In 2008 Jean-Claude Gascard, a mainstay of the Damocles programme, returned to Lorient with the tara after drifting 507 days across the arctic ocean. At the time he was adamant that the schooner, ‘a kind of SpaceShip placed in polar orbit’, was bringing home to the 48 participating Laboratories ‘a war chest’.
The Tara Arctic programme alone was an immense success. Since then, the assessment has gained in precision and certitude: over the time that scientists have been measuring the arctic ice-cap, it has shrunk by as much as the surface area of the countries of France, Germany and Spain put together. How? Why? Jean-CLaude Gascard gets to the heart of the matter. Explanation.
The fourth International Polar Year (2007–2008) was a unique opportunity to rediscover the Arctic Ocean thanks to the support of modern technology, remarkable infrastructures and powerful logistical solutions. It was a year of extreme and exceptional events such as the unprecedented and unexpected shrinking of the ice-cap in September 2007, and the profound changes to the opposing pressure patterns in the Arctic atmosphere known as Arctic oscillation (AO).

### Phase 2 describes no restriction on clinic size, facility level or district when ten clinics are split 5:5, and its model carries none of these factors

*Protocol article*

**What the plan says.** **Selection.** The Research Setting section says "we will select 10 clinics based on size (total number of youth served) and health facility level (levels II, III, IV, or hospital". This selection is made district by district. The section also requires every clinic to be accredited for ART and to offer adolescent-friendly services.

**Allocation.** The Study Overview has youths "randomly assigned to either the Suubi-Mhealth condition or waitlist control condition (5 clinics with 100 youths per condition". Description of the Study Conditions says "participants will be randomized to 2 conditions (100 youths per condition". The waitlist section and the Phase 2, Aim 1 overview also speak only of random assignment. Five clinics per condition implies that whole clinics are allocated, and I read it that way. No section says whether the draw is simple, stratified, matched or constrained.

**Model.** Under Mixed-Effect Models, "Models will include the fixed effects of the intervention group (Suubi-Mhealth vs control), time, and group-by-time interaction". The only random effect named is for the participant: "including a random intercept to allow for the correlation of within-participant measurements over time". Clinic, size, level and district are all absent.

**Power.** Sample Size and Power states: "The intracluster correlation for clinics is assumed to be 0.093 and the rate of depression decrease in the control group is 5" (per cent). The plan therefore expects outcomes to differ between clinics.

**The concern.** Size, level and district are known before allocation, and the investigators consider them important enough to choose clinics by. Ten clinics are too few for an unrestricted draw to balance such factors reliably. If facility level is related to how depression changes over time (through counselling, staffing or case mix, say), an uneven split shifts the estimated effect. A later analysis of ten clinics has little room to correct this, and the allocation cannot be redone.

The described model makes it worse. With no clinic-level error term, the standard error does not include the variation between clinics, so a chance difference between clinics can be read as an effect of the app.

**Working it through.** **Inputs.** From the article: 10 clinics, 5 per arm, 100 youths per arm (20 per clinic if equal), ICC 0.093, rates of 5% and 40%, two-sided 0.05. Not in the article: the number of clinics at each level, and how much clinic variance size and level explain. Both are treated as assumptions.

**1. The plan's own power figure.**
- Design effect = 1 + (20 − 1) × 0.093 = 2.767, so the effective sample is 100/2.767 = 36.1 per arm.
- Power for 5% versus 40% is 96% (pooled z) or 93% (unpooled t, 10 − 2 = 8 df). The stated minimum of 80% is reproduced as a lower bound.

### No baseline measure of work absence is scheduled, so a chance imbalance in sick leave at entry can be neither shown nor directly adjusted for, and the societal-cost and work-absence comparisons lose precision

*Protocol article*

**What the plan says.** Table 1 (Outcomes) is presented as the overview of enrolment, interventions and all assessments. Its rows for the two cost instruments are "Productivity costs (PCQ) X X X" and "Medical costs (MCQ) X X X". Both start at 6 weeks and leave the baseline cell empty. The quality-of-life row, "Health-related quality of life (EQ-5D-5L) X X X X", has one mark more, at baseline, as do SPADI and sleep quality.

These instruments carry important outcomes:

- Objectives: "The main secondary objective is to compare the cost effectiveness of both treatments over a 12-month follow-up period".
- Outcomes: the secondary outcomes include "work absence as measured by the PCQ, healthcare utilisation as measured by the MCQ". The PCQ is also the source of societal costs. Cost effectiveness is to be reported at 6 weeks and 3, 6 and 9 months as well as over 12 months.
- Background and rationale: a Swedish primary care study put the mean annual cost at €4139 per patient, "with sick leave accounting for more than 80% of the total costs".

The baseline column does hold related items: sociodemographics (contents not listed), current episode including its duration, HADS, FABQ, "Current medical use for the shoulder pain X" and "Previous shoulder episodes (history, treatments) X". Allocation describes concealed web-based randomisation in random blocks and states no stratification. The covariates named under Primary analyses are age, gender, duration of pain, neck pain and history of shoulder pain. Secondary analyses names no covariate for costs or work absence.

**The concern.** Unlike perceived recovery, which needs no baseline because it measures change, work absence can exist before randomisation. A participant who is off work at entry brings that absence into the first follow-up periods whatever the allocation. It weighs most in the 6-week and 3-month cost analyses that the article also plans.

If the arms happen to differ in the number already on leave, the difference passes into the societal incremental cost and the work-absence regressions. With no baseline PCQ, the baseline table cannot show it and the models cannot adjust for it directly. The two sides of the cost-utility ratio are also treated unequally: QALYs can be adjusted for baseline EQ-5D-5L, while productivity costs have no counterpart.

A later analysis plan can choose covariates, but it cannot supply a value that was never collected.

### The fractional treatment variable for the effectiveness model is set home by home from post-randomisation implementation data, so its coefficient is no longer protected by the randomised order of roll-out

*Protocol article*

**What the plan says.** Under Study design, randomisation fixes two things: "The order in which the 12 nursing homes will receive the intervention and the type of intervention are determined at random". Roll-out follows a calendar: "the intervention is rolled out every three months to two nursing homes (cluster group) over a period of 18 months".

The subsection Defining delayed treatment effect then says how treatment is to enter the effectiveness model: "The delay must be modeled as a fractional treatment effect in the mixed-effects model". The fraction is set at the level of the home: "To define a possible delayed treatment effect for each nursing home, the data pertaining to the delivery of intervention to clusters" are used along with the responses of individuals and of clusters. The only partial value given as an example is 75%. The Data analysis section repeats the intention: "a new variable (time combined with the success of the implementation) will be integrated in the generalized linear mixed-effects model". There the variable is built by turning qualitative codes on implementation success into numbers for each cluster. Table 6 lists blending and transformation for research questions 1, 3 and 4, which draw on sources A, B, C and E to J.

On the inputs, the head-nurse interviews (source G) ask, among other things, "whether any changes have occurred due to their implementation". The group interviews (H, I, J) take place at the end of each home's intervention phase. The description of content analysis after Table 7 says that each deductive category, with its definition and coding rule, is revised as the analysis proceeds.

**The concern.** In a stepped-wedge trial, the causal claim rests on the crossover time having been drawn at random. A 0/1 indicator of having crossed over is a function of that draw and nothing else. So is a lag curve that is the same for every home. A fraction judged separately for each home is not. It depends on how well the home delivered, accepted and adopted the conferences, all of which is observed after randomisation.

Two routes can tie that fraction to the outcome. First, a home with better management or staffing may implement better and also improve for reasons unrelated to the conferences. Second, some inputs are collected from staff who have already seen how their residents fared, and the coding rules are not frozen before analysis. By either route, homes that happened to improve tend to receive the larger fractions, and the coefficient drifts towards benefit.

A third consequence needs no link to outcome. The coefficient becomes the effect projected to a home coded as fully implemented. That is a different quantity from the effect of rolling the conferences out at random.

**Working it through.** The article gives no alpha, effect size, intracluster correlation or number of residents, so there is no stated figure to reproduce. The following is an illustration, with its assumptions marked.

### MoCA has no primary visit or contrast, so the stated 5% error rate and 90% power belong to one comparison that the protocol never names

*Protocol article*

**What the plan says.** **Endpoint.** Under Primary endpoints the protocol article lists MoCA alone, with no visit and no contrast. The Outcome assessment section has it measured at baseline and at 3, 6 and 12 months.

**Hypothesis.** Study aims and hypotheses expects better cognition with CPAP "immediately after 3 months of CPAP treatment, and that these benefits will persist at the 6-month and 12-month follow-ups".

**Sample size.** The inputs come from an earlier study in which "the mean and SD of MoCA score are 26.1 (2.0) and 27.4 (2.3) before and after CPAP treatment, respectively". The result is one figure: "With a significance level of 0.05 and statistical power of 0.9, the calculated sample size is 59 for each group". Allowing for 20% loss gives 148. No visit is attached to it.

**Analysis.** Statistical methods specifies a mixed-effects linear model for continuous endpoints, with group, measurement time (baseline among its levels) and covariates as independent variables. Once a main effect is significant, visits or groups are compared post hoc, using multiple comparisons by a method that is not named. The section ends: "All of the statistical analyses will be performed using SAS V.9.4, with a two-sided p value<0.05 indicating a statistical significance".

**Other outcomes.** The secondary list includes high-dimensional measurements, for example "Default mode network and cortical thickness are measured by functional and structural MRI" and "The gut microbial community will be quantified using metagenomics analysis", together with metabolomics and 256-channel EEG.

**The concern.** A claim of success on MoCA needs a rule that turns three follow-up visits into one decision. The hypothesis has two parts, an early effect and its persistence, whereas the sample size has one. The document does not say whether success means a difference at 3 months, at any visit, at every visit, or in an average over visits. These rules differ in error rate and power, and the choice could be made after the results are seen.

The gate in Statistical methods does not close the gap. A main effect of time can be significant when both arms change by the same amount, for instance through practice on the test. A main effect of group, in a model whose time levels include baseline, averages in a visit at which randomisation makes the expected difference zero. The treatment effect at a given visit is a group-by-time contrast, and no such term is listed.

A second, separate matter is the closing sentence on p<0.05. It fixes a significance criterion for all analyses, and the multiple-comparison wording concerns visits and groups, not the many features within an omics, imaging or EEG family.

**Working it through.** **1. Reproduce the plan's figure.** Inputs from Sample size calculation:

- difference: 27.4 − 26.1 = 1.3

After a positive phase in the period 2007–2008, Arctic oscillation became very negative in 2010. If we are to understand the probable causes of the changes that affect the atmosphere, the ice floes and the Arctic Ocean, we must first identify the chain of events that connects these three key components of the Arctic climate and the positive or negative interactions and counter-reactions that led to the 2010 situation. Arctic oscillation alternates between positive and negative phases. Positive phases tend to be cyclonic and result in lower atmospheric pressure at sea level, higher surface air temperatures and weaker ice formation. On the other hand, a negative phase tends to be anticyclonic and results in high atmospheric pressure at sea level, low surface temperatures and greater ice formation (greater surface area and thickness of ice). The severe negative phase of AO in 2010 resulted in excessively low tem- peratures, more than 10°C below normal, in Europe, Russia, and North America.
Changes in the Arctic were initially noticed not in the surface area of the sea-ice but its thickness. These observations date from the early 1990s. From an average thickness of more than 3 metres in the 1970s, the Arctic ice-floe measured less than 2 metres in the middle of the 1990s. American nuclear submarines cruising under the Arctic ice-cap were the first to raise the alarm. This shrinkage has continued in recent years and it is estimated that the current average thickness of the Arctic ice-floe is half what it was thirty years ago. In fact the old perennial ice which was more than 3 metres thick has gradually been replaced by year-old ice which is less than 2 metres thick.